The Last Photo Set Bill Cunningham Took For 'The New York Times' Is Beauty In Black And White

On Saturday, famed fashion photographer Bill Cunningham died at the age of 87. Cunningham's work is probably well known to any readers of The New York Times, where he worked for nearly four decades, building a towering reputation as he cataloged the myriad, ever-changing styles of the streets of New York City. Many people have offered tributes since hearing the news, and in that spirit, why not look back some of the man's work? Here's the last photo set Bill Cunningham ever took for The New York Times, aptly titled "Duality."

Cunningham reportedly passed away in New York on Saturday after suffering a stroke, bringing his legendary life and career to an end. He was still hitting the streets and snapping photos right up towards the end of his life, however ― his last New York Times column and photo set ran on June 3rd, 2016, just 22 days prior to his death, and it's a good one.

Duality is a striking set of black-and-white, on-the-street styles, and there's a video showing them off too, narrated by Cunningham himself. There are some undeniably gorgeous looks in there, all the more beautiful for the crisp contrasts they strike. Here's how he put it in his accompanying column.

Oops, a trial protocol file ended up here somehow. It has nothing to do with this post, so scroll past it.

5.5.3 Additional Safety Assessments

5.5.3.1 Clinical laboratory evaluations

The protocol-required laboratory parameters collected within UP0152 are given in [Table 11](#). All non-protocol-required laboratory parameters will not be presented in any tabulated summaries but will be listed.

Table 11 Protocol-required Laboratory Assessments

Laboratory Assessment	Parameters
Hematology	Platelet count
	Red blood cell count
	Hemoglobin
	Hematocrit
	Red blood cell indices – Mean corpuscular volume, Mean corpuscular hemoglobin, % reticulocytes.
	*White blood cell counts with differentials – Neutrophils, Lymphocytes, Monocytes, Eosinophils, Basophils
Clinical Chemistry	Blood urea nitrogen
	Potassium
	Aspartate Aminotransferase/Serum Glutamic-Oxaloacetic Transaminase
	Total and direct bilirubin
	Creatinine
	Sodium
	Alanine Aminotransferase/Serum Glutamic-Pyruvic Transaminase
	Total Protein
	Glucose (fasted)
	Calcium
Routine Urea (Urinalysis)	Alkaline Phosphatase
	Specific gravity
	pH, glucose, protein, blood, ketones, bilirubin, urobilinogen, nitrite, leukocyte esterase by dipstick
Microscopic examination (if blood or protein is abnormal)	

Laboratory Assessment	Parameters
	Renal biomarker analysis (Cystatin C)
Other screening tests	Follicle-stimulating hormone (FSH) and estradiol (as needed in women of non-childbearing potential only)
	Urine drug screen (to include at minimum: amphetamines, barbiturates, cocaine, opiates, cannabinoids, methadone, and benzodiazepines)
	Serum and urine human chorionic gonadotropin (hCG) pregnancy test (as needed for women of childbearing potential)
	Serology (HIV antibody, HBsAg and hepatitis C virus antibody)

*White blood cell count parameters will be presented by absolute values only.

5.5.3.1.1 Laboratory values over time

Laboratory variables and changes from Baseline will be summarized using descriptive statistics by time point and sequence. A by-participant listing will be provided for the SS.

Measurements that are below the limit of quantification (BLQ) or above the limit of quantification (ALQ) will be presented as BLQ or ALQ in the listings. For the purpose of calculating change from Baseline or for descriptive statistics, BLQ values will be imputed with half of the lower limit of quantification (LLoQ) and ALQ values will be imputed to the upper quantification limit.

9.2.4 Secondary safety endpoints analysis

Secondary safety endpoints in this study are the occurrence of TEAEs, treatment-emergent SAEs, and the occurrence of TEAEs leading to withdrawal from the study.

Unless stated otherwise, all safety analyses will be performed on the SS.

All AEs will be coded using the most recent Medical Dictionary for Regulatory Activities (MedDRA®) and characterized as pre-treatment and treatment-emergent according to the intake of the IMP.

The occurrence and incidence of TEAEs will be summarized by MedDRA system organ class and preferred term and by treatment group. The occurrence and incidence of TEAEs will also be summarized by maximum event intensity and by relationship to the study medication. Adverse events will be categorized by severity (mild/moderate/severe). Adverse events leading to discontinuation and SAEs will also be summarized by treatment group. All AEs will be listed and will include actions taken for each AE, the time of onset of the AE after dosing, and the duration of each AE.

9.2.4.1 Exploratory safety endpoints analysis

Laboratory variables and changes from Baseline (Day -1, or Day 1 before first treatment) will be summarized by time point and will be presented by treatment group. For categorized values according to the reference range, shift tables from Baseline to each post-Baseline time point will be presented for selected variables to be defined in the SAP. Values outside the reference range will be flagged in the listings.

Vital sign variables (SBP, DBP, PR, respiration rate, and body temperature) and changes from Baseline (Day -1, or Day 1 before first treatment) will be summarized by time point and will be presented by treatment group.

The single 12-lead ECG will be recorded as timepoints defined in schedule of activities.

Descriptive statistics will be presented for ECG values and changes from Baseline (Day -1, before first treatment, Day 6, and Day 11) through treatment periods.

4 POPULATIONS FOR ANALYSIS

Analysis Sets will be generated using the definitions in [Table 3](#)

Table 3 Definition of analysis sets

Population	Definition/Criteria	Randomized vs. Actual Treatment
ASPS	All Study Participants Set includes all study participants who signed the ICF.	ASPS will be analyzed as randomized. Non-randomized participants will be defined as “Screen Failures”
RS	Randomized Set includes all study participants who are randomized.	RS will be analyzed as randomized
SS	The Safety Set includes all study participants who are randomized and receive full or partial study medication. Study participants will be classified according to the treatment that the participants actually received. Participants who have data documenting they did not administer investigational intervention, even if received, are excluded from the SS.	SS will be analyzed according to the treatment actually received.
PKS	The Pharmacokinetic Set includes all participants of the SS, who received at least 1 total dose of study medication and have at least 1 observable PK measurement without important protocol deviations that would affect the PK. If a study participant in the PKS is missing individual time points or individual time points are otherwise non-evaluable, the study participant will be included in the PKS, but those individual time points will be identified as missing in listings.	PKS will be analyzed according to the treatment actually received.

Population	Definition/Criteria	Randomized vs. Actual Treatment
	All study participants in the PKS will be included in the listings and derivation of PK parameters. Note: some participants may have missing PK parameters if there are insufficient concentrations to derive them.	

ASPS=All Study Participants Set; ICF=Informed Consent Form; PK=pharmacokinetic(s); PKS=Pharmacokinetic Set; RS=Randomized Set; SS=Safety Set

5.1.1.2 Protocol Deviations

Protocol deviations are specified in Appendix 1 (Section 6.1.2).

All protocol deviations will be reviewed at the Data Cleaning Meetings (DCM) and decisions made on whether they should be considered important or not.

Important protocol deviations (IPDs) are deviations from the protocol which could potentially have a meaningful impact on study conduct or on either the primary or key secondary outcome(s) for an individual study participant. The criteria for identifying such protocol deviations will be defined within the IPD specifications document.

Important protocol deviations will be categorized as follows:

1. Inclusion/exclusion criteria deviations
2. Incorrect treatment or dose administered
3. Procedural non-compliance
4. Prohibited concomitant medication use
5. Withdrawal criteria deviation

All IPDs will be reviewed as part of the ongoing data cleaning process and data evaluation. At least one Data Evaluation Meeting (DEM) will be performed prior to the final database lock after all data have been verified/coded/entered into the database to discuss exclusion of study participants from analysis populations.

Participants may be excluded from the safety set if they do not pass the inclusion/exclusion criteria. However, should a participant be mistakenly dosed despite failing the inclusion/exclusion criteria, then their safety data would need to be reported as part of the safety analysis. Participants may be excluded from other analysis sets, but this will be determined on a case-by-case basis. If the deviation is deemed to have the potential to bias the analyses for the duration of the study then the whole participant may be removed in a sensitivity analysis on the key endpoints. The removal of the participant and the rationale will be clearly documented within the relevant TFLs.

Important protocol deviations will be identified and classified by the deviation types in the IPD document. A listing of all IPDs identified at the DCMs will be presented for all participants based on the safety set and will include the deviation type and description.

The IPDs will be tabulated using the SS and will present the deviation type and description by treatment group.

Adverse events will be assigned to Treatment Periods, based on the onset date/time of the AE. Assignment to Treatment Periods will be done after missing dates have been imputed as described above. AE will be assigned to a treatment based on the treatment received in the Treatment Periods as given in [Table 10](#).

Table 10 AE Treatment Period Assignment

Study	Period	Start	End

The contrast between black and white is a favorite, no matter the generation. It showed up in bold graphics and in romantic 1950s silhouettes and prints as the young crowd offered its interpretation of the combination.

If you somehow landed your apparent dream job, and got to keep it for as many years as Cunningham did, you'd probably be barely able to understand your good fortune ― the Times first ran some of his photos back in 1978, and he remained a well-known fixture of the New York scene for the next 38 years.

One of the unique things about the way Cunningham interacted with the public, as well, is that he left a lot of people who've never even met before ― across different social strata, in particular ― with shared memories, of what it was like to be photogrpahed by him. Memories that are as true for towering icons of the world of fashion as they are for the everyday New Yorkers he snapped while roaming the city's sidewalks.

There simply aren't very many people out there who can say they've had such prolific, iconic careers. It's no overstatement to say that Cunningham's death marks the end of an epoch in the photographic history of New York City, a place seemingly tailor-made for evocative imagery. Hopefully someone from the current generation will someday be able to fill that void, but for now, we probably shouldn't hold our breaths.